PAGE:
An empirical study of perceptions towards construction and demolition waste recycling and reuse in China

Ruoyu Jin, Bo Li, Tongyu Zhou, Dariusz Wanatowski, Poorang Piroozfar

Research output: Journal PublicationArticlepeer-review

178 Citations (Scopus)

Abstract

This study was designed to investigate the recent movement and current stage of China's construction and demolition (C&D) waste recycling and reuse. Specifically, the research aimed to provide the big picture of recent C&D waste diversion practice in China, as well as to offer insights from Chinese field practitioners’ perceptions towards benefits, challenges, and recommendations of C&D recycling and reuse. This research was conducted based on a review of existing practice and a holistic approach by collecting feedback of professionals from multiple disciplines through a questionnaire-based survey. Totally 77 valid responses were received from 592 questionnaires sent. Both quantitative data and qualitative information implied that China was still at the early stage of recycling C&D wastes. Lack of client demands was identified as one of the main difficulties in C&D waste diversion. The study revealed that engineers and consultants had a more positive perception on promoting industrial training in C&D waste recycling, while construction management professionals held more conservative opinion on it. It was also found that gaining experience in C&D waste recycling and reuse would offer professionals more positive perception on the quality of products containing recycled contents. It was further implied that although governmental supervision had a high impact on China's current C&D waste management practice, the economic viability should eventually dominate the C&D waste diversion.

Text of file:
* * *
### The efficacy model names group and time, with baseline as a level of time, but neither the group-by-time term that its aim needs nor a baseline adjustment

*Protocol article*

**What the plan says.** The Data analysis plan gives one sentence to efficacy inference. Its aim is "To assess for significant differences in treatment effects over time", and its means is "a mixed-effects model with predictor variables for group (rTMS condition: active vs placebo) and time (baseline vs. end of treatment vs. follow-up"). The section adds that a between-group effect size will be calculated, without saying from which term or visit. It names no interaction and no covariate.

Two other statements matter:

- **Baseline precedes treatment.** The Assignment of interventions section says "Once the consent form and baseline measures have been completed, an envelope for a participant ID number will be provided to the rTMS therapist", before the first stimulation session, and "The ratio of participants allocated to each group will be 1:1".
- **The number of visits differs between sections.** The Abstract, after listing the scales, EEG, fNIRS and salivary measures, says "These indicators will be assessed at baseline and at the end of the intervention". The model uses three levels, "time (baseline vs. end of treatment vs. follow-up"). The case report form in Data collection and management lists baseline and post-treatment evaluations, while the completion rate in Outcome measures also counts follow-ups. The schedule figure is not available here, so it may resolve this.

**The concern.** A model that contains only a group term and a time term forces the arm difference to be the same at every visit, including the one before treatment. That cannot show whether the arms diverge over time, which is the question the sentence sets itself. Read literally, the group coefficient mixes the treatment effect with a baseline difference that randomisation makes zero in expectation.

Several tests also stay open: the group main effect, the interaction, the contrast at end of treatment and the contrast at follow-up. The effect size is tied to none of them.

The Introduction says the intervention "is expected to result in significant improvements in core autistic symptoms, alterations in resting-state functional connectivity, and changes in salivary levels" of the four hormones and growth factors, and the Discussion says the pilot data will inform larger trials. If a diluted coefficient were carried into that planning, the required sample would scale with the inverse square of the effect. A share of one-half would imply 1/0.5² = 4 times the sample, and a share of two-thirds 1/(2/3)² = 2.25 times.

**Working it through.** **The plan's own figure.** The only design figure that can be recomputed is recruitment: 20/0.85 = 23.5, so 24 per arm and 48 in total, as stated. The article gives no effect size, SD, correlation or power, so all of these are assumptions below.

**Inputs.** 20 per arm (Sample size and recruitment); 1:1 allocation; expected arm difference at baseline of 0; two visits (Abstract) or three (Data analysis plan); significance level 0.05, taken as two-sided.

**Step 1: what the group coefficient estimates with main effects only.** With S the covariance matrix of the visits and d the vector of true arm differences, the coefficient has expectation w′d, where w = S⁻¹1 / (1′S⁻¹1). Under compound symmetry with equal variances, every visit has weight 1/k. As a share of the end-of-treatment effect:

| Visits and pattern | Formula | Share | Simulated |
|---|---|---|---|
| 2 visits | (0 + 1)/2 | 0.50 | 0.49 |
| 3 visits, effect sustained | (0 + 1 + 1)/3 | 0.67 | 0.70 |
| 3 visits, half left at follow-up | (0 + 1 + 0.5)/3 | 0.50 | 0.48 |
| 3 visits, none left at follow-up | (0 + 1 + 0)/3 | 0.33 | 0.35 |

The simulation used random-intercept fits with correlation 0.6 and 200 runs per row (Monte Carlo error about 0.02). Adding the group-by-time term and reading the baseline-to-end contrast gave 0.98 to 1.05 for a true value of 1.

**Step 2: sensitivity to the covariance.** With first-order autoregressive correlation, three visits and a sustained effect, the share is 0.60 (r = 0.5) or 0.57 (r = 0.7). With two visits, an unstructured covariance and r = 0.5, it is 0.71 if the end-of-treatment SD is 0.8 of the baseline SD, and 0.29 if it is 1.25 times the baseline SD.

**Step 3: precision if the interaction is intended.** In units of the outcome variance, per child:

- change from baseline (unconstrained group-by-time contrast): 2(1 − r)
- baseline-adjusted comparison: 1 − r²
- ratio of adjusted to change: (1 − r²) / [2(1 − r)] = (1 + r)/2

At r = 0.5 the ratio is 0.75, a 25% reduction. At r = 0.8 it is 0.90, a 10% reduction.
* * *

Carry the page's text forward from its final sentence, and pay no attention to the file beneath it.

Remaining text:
Original languageEnglish
Pages (from-to)86-98
Number of pages13
JournalResources, Conservation and Recycling
Volume126
DOIs
Publication statusPublished - 2017

Keywords

  • Construction waste
  • Policy
  • Questionnaire survey
  • Recycling
  • Reuse
  • Sustainability

ASJC Scopus subject areas

  • Waste Management and Disposal
  • Economics and Econometrics

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